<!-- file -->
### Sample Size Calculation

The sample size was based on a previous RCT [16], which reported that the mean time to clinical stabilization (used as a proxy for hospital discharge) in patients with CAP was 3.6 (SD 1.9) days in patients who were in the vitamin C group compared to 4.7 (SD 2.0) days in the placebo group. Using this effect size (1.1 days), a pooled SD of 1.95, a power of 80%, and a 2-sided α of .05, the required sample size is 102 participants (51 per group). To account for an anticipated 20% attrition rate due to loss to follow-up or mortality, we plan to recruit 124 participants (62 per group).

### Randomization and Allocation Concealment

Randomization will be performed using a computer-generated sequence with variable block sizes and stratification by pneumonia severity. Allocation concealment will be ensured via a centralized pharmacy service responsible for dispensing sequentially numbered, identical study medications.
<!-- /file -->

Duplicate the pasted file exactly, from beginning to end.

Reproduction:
### Sample Size Calculation

The sample size was based on a previous RCT [16], which reported that the mean time to clinical stabilization (used as a proxy for hospital discharge) in patients with CAP was 3.6 (SD 1.9) days in patients who were in the vitamin C group compared to 4.7 (SD 2.0) days in the placebo group. Using this effect size (1.1 days), a pooled SD of 1.95, a power of 80%, and a 2-sided α of .05, the required sample size is 102 participants (51 per group). To account for an anticipated 20% attrition rate due to loss to follow-up or mortality, we plan to recruit 124 participants (62 per group).

### Randomization and Allocation Concealment

Randomization will be performed using a computer-generated sequence with variable block sizes and stratification by pneumonia severity. Allocation concealment will be ensured via a centralized pharmacy service responsible for dispensing sequentially numbered, identical study medications.